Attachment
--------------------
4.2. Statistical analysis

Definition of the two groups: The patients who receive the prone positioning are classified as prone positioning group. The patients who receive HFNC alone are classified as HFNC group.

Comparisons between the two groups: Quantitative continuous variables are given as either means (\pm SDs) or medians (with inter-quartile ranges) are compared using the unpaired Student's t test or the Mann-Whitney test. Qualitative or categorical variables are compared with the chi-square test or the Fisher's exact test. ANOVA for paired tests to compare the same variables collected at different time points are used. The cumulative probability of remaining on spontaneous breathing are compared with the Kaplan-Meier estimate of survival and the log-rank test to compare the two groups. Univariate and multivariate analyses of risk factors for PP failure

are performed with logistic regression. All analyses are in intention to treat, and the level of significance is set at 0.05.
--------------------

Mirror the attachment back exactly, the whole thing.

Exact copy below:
4.2. Statistical analysis

Definition of the two groups: The patients who receive the prone positioning are classified as prone positioning group. The patients who receive HFNC alone are classified as HFNC group.

Comparisons between the two groups: Quantitative continuous variables are given as either means (\pm SDs) or medians (with inter-quartile ranges) are compared using the unpaired Student's t test or the Mann-Whitney test. Qualitative or categorical variables are compared with the chi-square test or the Fisher's exact test. ANOVA for paired tests to compare the same variables collected at different time points are used. The cumulative probability of remaining on spontaneous breathing are compared with the Kaplan-Meier estimate of survival and the log-rank test to compare the two groups. Univariate and multivariate analyses of risk factors for PP failure

are performed with logistic regression. All analyses are in intention to treat, and the level of significance is set at 0.05.